by Pomme Koch
(read part I of Pomme's blog here.)
5. Andrew Polk, “Avrum”
Andy plays a grandfather in The Band's Visit. I am Andy’s second cover. If you know my age, this is an eyebrow-raising statement. But it’s not actually that much of a stretch. After all, I was one of, like, two men in college who could grow a full beard, so I ended up getting typecast as the father/grandfather/dying king/dead king for four straight years. To be honest, I dread going on for Andy a lot less than I do for some of my other tracks. I guess those student loans were worth it after all.
Stepping into a character who’s distinctly older than you requires a bit more vocal and physical work. My “hook” with Andy is to place my voice somewhere between Shimon Peres and Benjamin Netanyahu. Andy thinks he sounds nothing like my impression, but what does he know?
As much fun as it is to play Avrum, it’s better tdo watch Andy do it. By his own admission, he has a slim background in musical theatre, but he gets one of the flashier numbers in the piece and he tears it up like it’s the Super Bowl halftime show. I recently took a class with a renowned acting teacher who referred to Andy as his “north star,” and it’s a thrill to dance in his footsteps.
6. Ari’el Stachel, “Haled”
I met Ari in 2016 when we were hired for a workshop of a new piece with Mandy Patinkin. While I spent most of those two weeks in stupefied awe of Mr. Patinkin, I was cognizant enough to take note of this Stachel guy, whose vocal cords sounded as if they’d been gently kissed by the honey-laced lips of the baby Jesus. Cut to two years later and it’s no surprise he’s a Tony winner—not just for his voice, but for his absolute determination to nail every element of the character.
A victim of this determination has been our drummer, Ossama Farouk, who became an object of Ari’s obsession from the moment he found out Ossama was originally from Alexandria, Egypt (where the eponymous Band members originate). Ari set to work nailing every one of Ossama’s inflections and gestures, insisting on complete authenticity. And while the Tony Award is the flashiest fruit of Ari’s efforts, the real victory came one night when Ari said hi to one of our stage managers, Charlene, from the stairwell in his best Alexandrian accent. Charlene unknowingly shouted back, “Hi Ossama,” and I have yet to see Ari prouder than he was in that moment.
7. Etai Benson, “Papi”
My life has crisscrossed with Etai’s in weird and wonderful ways for over ten years now. I met him when we both were in school at the University of Michigan and he was roommates with one of my best friends from back home. We stayed in touch after we graduated and ended up traveling to Israel (!!) with a couple other friends from school in 2014. He even sent me detailed voice memos coaching me through the Hebrew lines when I was auditioning for this show. So understudying Etai is a lovely and fitting cap to our first decade of friendship, and I remain impressed and surprised by his work, despite having seen him in countless productions at school.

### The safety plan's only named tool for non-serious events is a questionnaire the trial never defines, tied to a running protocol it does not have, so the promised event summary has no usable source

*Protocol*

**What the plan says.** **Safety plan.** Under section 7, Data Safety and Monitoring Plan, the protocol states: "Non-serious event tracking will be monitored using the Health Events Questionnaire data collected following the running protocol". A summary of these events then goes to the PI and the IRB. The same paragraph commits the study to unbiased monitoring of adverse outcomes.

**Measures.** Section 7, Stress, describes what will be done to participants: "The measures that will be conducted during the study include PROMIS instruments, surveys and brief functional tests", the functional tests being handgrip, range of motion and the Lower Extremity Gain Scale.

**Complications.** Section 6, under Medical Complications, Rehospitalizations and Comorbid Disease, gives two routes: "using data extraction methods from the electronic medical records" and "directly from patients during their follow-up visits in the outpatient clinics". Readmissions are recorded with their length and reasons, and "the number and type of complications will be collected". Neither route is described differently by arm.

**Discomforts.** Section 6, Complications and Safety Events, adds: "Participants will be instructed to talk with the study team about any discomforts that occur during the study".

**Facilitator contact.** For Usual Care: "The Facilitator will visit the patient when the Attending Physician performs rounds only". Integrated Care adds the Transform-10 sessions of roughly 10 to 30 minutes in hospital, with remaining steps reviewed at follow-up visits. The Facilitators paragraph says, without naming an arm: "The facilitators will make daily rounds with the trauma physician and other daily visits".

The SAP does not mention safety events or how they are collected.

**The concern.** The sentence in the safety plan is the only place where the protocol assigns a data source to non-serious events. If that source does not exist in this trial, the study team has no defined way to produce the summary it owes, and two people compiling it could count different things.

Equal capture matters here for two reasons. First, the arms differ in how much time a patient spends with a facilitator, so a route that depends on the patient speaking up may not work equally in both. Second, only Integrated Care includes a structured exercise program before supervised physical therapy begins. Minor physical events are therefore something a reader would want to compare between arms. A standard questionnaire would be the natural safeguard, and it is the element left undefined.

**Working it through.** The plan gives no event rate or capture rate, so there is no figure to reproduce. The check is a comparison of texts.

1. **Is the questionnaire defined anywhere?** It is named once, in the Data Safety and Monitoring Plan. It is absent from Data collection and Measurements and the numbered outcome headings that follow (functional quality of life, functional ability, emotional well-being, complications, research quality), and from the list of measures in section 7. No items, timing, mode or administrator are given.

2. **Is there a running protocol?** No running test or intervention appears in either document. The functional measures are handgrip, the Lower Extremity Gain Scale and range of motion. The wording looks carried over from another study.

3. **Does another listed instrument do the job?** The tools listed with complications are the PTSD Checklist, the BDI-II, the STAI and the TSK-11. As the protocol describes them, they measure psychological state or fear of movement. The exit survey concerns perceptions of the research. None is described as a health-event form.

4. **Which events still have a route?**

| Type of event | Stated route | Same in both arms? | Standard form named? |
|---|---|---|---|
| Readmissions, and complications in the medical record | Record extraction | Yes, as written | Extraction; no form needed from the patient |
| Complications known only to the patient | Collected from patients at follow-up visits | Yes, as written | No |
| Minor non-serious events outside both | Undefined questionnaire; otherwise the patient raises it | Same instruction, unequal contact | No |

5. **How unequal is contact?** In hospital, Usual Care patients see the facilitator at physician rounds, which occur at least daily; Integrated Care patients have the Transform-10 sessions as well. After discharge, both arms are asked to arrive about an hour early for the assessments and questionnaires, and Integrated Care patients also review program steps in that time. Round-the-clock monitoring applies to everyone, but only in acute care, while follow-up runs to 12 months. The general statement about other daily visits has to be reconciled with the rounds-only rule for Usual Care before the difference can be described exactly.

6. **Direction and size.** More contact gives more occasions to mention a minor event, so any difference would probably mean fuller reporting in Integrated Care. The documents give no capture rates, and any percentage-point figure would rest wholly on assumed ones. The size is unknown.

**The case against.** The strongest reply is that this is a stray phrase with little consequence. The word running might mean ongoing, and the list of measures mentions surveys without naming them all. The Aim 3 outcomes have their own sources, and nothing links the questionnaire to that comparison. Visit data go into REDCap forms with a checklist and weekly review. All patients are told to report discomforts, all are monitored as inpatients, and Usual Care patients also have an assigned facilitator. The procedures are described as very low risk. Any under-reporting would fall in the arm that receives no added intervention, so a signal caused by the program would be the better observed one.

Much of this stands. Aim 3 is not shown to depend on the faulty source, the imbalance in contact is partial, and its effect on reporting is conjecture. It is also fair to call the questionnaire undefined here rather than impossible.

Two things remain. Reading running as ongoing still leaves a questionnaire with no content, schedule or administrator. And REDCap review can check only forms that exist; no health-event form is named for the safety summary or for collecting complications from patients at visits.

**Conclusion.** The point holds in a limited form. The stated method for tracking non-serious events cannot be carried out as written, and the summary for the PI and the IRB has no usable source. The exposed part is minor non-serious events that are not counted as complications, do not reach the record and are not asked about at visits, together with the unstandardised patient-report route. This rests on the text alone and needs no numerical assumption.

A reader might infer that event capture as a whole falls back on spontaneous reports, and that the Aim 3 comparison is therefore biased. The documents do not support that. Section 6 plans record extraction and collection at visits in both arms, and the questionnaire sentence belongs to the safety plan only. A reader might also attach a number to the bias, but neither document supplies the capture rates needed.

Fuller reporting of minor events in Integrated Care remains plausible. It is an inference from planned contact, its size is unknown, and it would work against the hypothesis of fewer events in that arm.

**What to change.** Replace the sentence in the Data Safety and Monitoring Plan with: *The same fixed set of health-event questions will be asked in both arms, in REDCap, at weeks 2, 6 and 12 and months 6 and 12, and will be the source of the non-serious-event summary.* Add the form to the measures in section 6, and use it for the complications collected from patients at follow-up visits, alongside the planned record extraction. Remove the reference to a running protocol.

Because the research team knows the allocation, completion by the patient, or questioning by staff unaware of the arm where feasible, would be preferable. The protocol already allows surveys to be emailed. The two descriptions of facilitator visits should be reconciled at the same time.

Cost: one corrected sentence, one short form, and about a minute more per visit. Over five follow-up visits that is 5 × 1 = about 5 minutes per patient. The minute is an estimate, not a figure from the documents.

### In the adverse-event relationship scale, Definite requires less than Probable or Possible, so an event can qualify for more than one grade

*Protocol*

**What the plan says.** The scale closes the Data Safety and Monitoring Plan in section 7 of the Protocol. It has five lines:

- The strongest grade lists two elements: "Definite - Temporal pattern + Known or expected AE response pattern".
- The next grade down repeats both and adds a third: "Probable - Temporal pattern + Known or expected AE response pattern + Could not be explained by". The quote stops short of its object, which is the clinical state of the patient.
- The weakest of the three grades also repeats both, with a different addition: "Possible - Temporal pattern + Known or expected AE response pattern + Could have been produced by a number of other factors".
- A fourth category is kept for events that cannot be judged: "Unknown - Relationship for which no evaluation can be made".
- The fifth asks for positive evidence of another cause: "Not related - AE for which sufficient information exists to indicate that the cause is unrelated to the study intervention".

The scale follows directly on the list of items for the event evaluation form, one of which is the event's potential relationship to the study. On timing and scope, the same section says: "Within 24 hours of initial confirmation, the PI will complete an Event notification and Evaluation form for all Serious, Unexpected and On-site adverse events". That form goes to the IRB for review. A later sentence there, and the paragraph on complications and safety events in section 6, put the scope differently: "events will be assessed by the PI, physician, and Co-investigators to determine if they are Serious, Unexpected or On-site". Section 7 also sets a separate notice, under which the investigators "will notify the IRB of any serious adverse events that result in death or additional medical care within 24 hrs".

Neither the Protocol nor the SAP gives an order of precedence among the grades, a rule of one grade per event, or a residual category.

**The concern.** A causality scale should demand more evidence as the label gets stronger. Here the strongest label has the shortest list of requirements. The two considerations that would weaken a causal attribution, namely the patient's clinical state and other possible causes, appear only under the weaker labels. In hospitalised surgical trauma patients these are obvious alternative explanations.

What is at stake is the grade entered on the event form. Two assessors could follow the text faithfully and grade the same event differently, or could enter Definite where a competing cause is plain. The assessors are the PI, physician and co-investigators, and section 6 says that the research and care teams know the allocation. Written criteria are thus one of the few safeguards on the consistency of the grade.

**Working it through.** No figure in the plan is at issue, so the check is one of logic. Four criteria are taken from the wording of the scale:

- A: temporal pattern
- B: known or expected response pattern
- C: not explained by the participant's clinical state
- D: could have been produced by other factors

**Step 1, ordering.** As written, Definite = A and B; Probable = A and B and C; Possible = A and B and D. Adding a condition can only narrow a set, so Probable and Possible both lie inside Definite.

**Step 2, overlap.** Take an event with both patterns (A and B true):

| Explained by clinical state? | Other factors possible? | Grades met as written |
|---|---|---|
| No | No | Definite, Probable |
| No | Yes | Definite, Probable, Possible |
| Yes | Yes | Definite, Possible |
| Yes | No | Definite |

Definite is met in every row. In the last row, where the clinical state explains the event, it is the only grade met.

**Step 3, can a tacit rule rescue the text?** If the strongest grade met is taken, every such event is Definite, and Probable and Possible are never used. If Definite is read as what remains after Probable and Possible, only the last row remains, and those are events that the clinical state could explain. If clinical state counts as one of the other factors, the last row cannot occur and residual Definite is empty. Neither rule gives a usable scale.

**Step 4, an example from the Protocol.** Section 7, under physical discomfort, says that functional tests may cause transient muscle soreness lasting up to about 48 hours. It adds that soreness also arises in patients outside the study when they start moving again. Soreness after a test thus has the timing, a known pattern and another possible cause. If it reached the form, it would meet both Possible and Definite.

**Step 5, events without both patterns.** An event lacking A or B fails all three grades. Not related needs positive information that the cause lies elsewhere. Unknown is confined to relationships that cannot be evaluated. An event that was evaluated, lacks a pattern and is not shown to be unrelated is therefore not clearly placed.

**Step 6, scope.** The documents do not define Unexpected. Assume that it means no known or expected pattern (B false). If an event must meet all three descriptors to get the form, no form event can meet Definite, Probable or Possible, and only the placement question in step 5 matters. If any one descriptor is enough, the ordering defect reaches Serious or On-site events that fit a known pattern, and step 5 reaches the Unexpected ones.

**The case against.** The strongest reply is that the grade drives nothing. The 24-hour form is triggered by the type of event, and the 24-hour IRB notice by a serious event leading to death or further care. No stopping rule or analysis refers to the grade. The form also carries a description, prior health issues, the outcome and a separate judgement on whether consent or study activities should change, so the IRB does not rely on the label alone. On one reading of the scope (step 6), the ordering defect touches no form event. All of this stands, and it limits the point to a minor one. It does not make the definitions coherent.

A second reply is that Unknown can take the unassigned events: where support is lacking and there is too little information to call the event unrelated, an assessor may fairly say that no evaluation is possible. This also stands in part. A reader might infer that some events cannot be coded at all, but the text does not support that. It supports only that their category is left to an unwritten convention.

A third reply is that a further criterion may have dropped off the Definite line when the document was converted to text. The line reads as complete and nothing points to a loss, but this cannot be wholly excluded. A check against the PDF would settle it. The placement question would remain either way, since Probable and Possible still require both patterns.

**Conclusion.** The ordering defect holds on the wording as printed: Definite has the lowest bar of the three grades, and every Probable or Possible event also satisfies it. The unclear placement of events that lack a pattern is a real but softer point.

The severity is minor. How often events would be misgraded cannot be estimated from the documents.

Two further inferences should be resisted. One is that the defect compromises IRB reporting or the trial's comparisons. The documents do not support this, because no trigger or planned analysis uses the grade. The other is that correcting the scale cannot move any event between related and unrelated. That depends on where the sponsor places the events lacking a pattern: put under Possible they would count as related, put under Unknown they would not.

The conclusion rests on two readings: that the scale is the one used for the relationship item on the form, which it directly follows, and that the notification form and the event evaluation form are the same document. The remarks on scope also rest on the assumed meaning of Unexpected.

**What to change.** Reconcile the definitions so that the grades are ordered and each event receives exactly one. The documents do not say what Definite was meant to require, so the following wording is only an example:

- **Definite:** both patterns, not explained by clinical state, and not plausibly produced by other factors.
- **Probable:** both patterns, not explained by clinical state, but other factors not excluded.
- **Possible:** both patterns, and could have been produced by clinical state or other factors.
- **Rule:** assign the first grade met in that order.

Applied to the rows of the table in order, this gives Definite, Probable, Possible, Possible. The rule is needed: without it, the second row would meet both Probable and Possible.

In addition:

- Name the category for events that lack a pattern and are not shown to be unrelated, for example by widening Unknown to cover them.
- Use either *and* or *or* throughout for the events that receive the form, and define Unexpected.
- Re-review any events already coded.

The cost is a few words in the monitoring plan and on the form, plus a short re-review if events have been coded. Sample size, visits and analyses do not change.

There’s a seedy underbelly to our relationship though; Etai and I have turned each other into degenerate backgammon obsessives. We started playing back in September as a way to pass the time during tech (one scrapped iteration of a scene featured Papi and Itzik playing in the cafe. The game was cut, but the board remains hidden on set). Cut to nine months and almost 2,000 games later, our fixation has devolved into a clinical addiction; threatening text messages, profanities hurled down the halls, minutes stolen on the floor of the shower room between scenes desperately trying to fit in just one more game, a total obliviousness to the comings and goings of our fellow man whilst enrapt in the cruel and fateful power of the tumbling dice. The real victim here may be Sharone Sayegh, who claims to have originally introduced the game to our backstage activities, only to be excluded as Etai and I grew more Gollum-like in our mania for the precious checkers. (ps., as of this writing Etai owes me one full dollar from last night’s game.)
8. Alok Tewari, “Simon”
Alok is the James Bond of the Alexandria Ceremonial Police Orchestra. He’s got some background in international something-or-other, no one knows much about his personal life, and he’s the suavest gentleman in the building. So I’m definitely a natural fit to be his second cover.
Simon also plays the clarinet, which makes the match a little less fitting. Down at the Atlantic in 2016, Alok went ahead and actually learned how to play the instrument. And Alok’s first cover, James, has complicated my life even further by learning how to play the clarinet as well. Once upon a time I spent a year learning the saxophone just so I could play the solo from “Jungleland,” but I definitely do not play the clarinet. And breaking news: there are a lot of holes on that instrument.
So whether it’s playing the clarinet, roller skating or improvising in Hebrew, understudying this many roles can best be summed up by something my friend Carlos Valdes once said after he had taken over a role in ONCE on Broadway. “I was supposed to play the bass with my thumb,” he recalled, “But I didn’t know how to do that.” “So what’d you do?” I asked. “I played the bass with my thumb.”
Read Part II of Pomme's blog here.